Home

About Us

Subscribe


Advertise

Other Publications

Diary

Notices

Offers

Gallery

More Features

People, Places & Events

Obituaries

Book Reviews

Forthcoming Publications

Contact


Advertisers


A PLATOON COMMANDER’S EXPERIENCES IN KABUL
by Lieutenant O A Clarke
Welsh Guards

Operation TORAL 6 represents a rewarding opportunity for a platoon commander, and we are probably among the last who are lucky to have Helmand veterans as non-commissioned officers in our platoons and to benefit from their experience. However, it is easy to make the mistake of too many comparisons. Where once we might have been in a remote Patrol Base, in Kabul we had the comforts of New Kabul Compound (NKC). However, my time as an Advisor Force Protection commander was a rich and varied experience with plenty of challenges against a real threat in a complex environment.


The author attempting to raise comms
with a mutually supporting callsign
in the hills around Kabul

There is no doubt that NKC is comfortable. My fellow multiple commanders and I used to say, I hope it can be recognised as ironically, that the reason we had ice cream with every meal was that we never knew which patrol would be our last. In the same vein, as the junior platoon commander in the Company, I went on the popcorn runs in the evening and had to vary my routes to and from the cinema room to avoid pattern-setting, lest I earn the ridicule of those I commanded.

However, while Kabul 2018 is a world away from Helmand 2009, the comforts of NKC acted as a thin façade over the reality in the city. Every night our O Groups were relentlessly filled with the carnage that was going on outside the walls. It might be a suicide bomber in a packed wedding hall, or a magnetic IED slapped onto the side of a police vehicle.  During the elections one could hear the rumble of explosions on the way to lunch. These briefings served to remind us that though easy to forget, the threat in the city was very real, and that a lazy multiple commander would be punished for his complacency.

Not only this, but the facilities of the camp did not protect against a hectic pace of operations. During the height of our patrolling, it was normal to be out on three patrols a day with around 12 hours on the ground. When this was mixed with night missions, handovers, briefs and the extraordinary amount of computer-based administration that came with each patrol, leisurely lunches were not an option. It was churning out these patrols and the preparation for them that the training at the Infantry Battle School in Brecon came mostly into play. We became used to keeping up with a relentless battle rhythm, albeit in a dark mood at the bottom of a sodden shell scrape.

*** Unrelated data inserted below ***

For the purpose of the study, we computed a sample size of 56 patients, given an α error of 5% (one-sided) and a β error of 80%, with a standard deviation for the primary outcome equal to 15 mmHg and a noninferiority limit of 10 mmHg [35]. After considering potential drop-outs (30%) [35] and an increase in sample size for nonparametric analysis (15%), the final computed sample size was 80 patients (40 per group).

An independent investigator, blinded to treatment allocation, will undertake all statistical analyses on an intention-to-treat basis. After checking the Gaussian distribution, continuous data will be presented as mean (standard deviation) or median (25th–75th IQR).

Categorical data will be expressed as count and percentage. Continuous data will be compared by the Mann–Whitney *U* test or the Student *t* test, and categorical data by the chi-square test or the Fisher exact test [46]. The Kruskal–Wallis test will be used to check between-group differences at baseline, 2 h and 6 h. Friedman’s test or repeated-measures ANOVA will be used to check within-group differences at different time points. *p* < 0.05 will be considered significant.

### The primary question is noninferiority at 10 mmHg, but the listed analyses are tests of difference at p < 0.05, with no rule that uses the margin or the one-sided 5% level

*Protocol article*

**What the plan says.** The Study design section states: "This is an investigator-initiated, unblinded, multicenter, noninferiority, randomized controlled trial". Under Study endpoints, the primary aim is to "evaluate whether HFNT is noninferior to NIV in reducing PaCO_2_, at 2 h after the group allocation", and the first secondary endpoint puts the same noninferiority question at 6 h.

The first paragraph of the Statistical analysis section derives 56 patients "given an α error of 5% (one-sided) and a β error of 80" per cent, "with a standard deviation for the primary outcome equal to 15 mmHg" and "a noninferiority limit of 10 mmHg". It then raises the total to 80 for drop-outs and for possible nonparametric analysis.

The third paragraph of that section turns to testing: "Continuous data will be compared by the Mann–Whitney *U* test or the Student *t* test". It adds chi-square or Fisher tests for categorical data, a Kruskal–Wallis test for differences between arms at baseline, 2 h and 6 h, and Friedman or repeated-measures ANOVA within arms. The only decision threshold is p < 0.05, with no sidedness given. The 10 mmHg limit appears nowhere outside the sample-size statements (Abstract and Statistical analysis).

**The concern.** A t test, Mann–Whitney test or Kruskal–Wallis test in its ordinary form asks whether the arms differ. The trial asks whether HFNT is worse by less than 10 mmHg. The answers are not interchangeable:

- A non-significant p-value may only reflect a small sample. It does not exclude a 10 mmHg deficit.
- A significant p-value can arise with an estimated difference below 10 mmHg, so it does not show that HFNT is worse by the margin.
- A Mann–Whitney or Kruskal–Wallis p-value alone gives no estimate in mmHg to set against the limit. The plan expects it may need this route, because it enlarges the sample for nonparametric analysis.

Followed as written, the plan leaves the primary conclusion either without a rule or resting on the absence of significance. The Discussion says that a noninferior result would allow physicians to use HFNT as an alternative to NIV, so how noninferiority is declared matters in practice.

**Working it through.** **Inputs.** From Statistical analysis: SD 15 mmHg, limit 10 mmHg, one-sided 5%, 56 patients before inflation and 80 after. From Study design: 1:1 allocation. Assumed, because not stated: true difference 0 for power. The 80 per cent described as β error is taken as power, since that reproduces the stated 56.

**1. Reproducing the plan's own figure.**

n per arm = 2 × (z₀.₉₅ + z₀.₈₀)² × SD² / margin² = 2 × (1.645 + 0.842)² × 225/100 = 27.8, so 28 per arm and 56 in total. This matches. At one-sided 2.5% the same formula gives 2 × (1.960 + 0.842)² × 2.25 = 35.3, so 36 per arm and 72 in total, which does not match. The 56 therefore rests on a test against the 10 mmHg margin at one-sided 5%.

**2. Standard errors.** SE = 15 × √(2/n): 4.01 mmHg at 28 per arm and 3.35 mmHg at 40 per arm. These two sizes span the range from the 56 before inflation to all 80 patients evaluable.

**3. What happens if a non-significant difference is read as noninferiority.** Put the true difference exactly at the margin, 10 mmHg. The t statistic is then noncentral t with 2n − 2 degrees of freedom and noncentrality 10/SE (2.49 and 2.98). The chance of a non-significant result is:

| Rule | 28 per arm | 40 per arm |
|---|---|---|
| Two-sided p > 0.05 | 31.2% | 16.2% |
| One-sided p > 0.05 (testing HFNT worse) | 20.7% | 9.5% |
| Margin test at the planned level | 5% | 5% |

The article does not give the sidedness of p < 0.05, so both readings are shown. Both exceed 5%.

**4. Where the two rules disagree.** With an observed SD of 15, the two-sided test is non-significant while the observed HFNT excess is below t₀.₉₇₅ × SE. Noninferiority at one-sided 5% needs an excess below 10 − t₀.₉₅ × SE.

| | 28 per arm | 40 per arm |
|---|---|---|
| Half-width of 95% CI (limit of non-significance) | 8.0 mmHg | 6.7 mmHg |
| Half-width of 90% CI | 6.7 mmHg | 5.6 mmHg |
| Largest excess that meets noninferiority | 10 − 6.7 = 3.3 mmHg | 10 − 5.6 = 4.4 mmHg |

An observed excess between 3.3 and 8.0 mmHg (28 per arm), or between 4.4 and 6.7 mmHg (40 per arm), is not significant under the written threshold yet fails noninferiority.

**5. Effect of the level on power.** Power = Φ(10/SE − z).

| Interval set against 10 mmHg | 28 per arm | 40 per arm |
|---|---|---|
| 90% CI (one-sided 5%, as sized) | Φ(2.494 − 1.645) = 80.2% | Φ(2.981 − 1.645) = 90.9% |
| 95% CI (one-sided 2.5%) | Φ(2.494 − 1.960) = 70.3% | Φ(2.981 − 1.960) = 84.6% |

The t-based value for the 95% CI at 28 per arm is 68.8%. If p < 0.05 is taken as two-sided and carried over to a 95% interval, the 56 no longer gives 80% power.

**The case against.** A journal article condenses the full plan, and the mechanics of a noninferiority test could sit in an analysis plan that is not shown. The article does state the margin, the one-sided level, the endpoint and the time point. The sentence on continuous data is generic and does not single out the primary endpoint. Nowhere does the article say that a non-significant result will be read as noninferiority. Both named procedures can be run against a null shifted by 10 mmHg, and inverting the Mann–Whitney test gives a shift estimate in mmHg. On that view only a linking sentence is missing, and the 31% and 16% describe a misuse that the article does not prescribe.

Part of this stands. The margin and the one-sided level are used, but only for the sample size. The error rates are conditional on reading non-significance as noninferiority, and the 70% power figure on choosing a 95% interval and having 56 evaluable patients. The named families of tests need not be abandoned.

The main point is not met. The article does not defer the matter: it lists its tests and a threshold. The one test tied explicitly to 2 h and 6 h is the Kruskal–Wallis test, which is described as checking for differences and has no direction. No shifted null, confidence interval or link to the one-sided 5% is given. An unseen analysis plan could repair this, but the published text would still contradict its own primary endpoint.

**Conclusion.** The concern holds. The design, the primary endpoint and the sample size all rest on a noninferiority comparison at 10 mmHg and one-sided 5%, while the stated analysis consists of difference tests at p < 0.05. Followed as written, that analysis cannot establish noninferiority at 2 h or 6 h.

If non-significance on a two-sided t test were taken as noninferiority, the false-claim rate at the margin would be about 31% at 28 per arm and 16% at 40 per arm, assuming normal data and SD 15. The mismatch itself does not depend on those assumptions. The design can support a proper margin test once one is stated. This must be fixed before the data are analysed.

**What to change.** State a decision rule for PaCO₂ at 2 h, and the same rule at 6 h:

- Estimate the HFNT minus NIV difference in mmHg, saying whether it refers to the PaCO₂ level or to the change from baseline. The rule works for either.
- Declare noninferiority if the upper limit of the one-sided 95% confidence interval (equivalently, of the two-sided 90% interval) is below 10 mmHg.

Advisor Force Protection was the focus of our mission and where we could most tangibly see the positive effect. This is now commonly referred to the ‘Armoured Uber’ role, protecting the mentors assigned to build up the capacity of the Afghan National Security Forces and Government.  The threat in this instance is Green-on-Blue that lurked in the shadows in any dealings with the Afghans. Towards the end of our tour a spate of attacks, including an insider attack on the commander of Operation RESOLUTE SUPPORT and an attack in Kabul itself, meant that this became the greatest concern.  Delicately ensuring that we wouldn’t be shot by an impressionable young Pashtun new-draft had to be weighed against not alienating the Afghans further, causing greater risk.

The environment in Kabul was often very congested, making for difficult driving conditions; avoiding a road traffic accident was a major concern


A packet of Foxhounds patrols the suburban
areas around Kabul

The Foxhounds make the climb into the mountains that make up the bowl around Kabul


The Foxhounds provide security on a remote outpost overlooking the city

A group of Welsh Guardsmen rest in the vehicle park in between patrols
The author with a collection of 5 Platoon’s
seniors and lance-sergeants

Alongside these we had missions to put off the insurgents from firing rockets into the Green Zone (not uncommon) and patrolling the city to put the Taliban off their balance in a ‘mad ballet’ of deterrence patrols, all the while navigating the bewildering Kabul traffic. We also conducted a number of deliberate operations, when the Company might go out to deter en masse in an area or provide security for an event. This meant planning, coordination and the patrols fighting hard for communications in the mountains surrounding the Kabul basin. These operations offered us the best chance to go to unfamiliar parts of the city, undertaking dynamic tasks, requiring imaginative planning. I once spent all night assessing how I could guide in an underslung load on to a remote mountain outpost only to find out on the day that some smoke and a marker panel are all that are required.


5 Platoon, No 2 Company, 1st Battalion Welsh Guards in New Kabul Compound
with a mutually supporting callsign
in the hills around Kabul

TORAL is probably the most interesting and dynamic operation on offer to an infantry platoon commander in the British Army today, and it’s an experience I deeply value. It was a privilege to lead my Guardsmen and to see them develop, and to have gone through it all with them was where the real joy of it lay. My colleagues and I never forgot that. In terms of the threat, variety and challenge, we were amongst the luckiest of our generation.

 

© Crown Copyright